Pricing a Service
Definition: To establish a selling price for a service
How should you set fees or prices for your service business? Procedures depend upon the business, but the same three elements must be considered for every service business:
- Labour and material costs
These factors must be considered not only during start-up but also during growth.
Labour and Materials
Labour costs are wages and benefits you pay to employees and/or subcontractors who perform, supervise, or manage your service business. If you as the owner are involved in a job, then include the cost of your labour in the total labour charge.
The cost of your labour will be quite significant during start-up, when most new business owners pour lots of time and energy into their businesses.
Labour costs are usually expressed as an hourly rate. Check in your library’s reference room for government publications giving national and state salary ranges for different occupations. The editors of trade publications also might have similar information.
Current rates are often cited in classified newspaper ads or available from your local chamber of commerce.
Labour can also be subcontracted–such workers are not on the payroll as employees. When labour is purchased for each job on a contract basis, the full cost is agreed upon in advance, which helps keep your costs fixed. The key is to carefully estimate the labour time it will take to accomplish each job on which you bid.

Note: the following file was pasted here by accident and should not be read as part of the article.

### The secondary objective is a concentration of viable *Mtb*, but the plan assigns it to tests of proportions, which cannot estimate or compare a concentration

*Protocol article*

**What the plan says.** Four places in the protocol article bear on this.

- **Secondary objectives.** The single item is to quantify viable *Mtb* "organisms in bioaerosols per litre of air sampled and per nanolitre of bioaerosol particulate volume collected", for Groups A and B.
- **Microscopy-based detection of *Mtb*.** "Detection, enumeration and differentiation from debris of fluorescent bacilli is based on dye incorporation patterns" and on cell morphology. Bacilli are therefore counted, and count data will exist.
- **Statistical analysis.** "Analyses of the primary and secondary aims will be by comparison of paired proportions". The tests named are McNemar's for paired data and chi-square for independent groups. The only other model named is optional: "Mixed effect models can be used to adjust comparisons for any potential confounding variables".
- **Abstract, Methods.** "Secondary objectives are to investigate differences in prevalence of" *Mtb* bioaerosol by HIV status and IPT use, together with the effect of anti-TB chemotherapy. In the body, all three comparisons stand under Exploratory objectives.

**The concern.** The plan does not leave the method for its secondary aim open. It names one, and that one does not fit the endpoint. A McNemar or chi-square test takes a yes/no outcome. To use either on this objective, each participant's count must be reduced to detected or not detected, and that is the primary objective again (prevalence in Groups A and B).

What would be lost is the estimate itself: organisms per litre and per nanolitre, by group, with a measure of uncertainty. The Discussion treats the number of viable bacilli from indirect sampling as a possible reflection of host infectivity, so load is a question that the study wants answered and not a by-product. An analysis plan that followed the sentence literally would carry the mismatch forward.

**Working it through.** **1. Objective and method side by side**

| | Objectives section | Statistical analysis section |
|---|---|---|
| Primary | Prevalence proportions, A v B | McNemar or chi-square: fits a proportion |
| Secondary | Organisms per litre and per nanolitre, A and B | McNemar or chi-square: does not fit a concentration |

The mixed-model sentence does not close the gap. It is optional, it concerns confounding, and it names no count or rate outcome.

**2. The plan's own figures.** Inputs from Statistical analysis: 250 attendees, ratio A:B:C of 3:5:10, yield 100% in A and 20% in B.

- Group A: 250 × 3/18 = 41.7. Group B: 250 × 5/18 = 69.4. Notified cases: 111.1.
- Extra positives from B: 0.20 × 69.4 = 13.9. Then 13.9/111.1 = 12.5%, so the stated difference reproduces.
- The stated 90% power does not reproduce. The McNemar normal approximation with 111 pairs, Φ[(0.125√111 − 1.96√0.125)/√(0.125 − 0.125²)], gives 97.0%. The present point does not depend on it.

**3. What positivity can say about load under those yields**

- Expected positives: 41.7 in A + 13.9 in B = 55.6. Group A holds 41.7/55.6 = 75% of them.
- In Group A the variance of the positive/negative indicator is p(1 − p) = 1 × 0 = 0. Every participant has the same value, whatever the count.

Profit is the amount of income earned after all costs for providing the service have been met. When calculating the price of a service, profit is applied in the same number as markup on the cost of a product.
For instance, if your labour costs for a job are R840, and you plan to net 21 percent before taxes on your gross sales, you’ll need to apply a profit factor of about 25 percent to your labour and overhead to achieve your goal. For example, say you have an operating costs’ subtotal of R1 296 and you want a profit of R324, so you quote the customer a price of R1 620.
If you compare the price of R1 620 with the cost of labour (R840) already estimated, you’ll notice that one figure is more than double the other. Some contractors use this ratio as a basis for determining price: They estimate their labour costs and then double that figure to arrive at a bid price.
Pricing can be time-consuming, especially if you don’t have a knack for it. Some contractors seem to have a sixth sense when it comes to pricing and they “guesstimate” on what they need to quote to make a job profitable to them.
If you’re just starting out, you obviously won’t have the skill of a seasoned pro.
If your quote is too low, you’ll either rob yourself of profits or be forced to lower the quality of your work to meet the price.
If you estimate too high, you may lose a contract, especially if you’re in a competitive bidding situation. Make it your business to learn how to estimate labour time accurately and how to calculate your overhead properly so that when you quote a price, you can be competitive, profitable, and successful as a service business.